As the Earth Turns Silver – a short exert of Wellington’s history (review)

As the Earth Turns SilverAs the Earth Turns Silver by Alison Wong

My rating: 3 of 5 stars

This book was an enjoyable read but failed to move me particularly. Considering the themes of the story – oppression and racism being the main two – the story could have caused some deep emotional stirrings but this didn’t happen for me.

Set at the turn of the last century, in Wellington, NZ, in the lead up to World War One, there are several key themes at play. And interestingly the story is not narrated from one perspective – the narrative is 3rd person the entire time, and told from the perspective of several different characters. However the main characters are Katherine McKechnie, a New Zealander of British descent, and her family – her husband, and daughter and son, and Yung a Chinese man who moved to New Zealand, and his family – his brother, his wife and his sister-in-law, as well as family who are left back in China. Several key voices exist within the narrative – Katherine, and Yung, but also, Yung’s deserted wife, back in China, Yung’s sister in law, and also at some points, both of Katherine’s children. All these differing narratives give a deeper insight of the period.

To a certain extent I did feel a sympathy towards Katherine McKechnie (as a woman of the 21st Century, it’s hard not to!) for she is a victim of the oppression of women of the era, and worse still her husband treats her with anything but respect. He also ignores their daughter and pours all his attention onto his son, grooming his opinions into something pretty vile. Mr McKechnie works for a very extremist newspaper of the era and he passes his strong racist and sexist views on to his son. He is painted as the villain of the story and reader feels the relief of his wife when he dies an accidental death early in the novel. He also encourages racism in his son, befriending a man who ultimately murders a Chinaman because he firmly believes it was his right to ‘dispose’ of the unwanted foreigners.Such a perspective, indeed such an occurrence… and such support for both is shocking, whilst being entirely accurate in regards to the era. In fact, the murder really did take place. However, somehow, whilst I appreciated the vileness and corruption shown in the widespread attitude of white European descent New Zealanders of the era towards Asians, or more specifically Chinese people, I also felt that I could have felt more . By this I mean that something so horrific (need we discuss that similar kinds of attitudes lead to such extreme acts as the Holocaust) it was as though we were left to struggle to believe that this happened. I wanted Wong (the Author) to convey more passion in her storytelling, to give it more conviction and therefore to stir moreemotion in me as a reader.Back to the plot – the death of Mr McKechnie means that Katherine is now left with no income and yet, after an initial period of poverty she finds a feminist who needs an assistant. This gives her daughter opportunities to be educated and, in the long-term to find a career for herself.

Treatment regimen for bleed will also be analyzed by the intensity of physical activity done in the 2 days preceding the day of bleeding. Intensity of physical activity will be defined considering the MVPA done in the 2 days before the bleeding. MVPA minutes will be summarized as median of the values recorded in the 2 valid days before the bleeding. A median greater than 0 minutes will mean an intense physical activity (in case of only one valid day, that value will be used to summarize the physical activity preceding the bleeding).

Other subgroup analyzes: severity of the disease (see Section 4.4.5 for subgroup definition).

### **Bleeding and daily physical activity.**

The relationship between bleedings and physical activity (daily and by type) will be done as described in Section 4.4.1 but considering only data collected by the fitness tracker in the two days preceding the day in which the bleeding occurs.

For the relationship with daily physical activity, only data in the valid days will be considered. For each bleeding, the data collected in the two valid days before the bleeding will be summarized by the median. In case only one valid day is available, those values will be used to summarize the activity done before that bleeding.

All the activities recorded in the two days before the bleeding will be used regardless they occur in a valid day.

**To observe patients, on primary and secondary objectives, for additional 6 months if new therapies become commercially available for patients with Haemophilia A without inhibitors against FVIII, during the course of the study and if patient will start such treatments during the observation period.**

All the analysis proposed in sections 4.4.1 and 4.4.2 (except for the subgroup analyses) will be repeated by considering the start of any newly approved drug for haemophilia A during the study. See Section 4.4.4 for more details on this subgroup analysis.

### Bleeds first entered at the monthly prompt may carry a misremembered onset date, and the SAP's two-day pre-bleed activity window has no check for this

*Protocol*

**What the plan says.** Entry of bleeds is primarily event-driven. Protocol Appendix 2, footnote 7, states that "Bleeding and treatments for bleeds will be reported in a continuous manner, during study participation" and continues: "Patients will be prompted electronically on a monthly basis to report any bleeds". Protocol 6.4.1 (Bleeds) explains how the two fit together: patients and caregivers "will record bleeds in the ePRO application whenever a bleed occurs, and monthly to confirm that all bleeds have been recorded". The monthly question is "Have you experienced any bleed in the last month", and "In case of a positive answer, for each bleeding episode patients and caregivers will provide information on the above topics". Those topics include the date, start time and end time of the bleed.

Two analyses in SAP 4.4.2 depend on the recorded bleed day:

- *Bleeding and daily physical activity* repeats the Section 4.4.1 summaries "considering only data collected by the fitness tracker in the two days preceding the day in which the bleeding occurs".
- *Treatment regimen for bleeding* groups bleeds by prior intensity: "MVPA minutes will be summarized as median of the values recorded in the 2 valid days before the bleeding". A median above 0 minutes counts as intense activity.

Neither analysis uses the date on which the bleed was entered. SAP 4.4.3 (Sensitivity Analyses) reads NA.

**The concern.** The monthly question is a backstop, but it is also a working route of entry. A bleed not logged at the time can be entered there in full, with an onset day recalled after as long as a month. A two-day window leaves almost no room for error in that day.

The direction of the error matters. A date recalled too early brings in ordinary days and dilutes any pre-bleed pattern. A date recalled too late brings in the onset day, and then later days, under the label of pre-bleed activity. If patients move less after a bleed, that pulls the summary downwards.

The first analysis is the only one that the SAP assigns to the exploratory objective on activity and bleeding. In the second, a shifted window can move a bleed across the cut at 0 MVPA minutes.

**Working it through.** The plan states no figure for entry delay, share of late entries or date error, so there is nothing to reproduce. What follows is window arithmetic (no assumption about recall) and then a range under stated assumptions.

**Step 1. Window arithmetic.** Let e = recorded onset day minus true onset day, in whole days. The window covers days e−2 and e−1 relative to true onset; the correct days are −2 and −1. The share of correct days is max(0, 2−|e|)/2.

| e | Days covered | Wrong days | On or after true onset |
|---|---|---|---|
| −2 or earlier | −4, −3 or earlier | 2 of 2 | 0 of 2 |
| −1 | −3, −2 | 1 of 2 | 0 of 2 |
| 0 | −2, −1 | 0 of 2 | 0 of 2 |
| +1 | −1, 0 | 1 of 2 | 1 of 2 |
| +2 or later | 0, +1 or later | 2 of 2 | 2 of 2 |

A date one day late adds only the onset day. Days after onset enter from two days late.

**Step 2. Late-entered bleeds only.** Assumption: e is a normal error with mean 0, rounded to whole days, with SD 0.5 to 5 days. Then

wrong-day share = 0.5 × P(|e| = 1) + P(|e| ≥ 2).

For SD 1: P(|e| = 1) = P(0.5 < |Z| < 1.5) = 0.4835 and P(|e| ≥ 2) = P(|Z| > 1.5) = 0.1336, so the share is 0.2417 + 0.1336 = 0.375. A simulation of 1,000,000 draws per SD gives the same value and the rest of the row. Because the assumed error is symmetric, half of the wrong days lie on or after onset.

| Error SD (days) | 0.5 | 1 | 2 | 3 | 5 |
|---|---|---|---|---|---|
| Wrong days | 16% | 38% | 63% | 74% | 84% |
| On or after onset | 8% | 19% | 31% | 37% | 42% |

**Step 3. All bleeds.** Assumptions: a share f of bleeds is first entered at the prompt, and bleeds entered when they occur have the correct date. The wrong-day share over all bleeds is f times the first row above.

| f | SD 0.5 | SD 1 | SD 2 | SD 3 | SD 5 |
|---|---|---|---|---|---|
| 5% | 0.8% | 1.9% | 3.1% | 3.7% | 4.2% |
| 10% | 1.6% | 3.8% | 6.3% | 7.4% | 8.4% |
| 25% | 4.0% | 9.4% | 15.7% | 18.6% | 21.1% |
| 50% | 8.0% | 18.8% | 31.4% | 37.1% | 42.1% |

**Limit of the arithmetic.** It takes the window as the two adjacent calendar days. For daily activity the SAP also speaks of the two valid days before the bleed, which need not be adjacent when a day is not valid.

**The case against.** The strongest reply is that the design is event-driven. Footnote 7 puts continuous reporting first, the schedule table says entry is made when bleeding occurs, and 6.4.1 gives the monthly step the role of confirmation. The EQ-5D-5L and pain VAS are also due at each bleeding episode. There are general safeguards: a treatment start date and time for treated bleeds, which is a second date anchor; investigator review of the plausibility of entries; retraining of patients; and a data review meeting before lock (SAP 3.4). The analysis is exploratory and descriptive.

During the McKechnie’s poorer times, after the death of Mr McKechnie and prior to Katherine getting a job the family can barely afford nice fruit and vegetables and in frequenting the shop that Yung runs Katherine finds that he always sneaked extra non-bruised fruit into her shopping, with no charge. It becomes apparent that both are feeling something toward one another and eventually ‘love’ blossoms despite that it such a relationship was totally unacceptable in these.

And so the story develops from there – I’m not going to put in too many more spoilers, plus, to be perfectly honest, I don’t have a great deal more to say about it on the whole. I did feel that I learnt something I didn’t know of the history of New Zealand and that it is shocking to think that only one hundred years ago, such an attitude towards Asian dwellers was completely commonplace. Nevertheless, I think from this review you can see that, for me, I need a bit more emotional pull from a book. I believe this is the author’s first novel and I will be keen to read follow-ups to see how her style develops.

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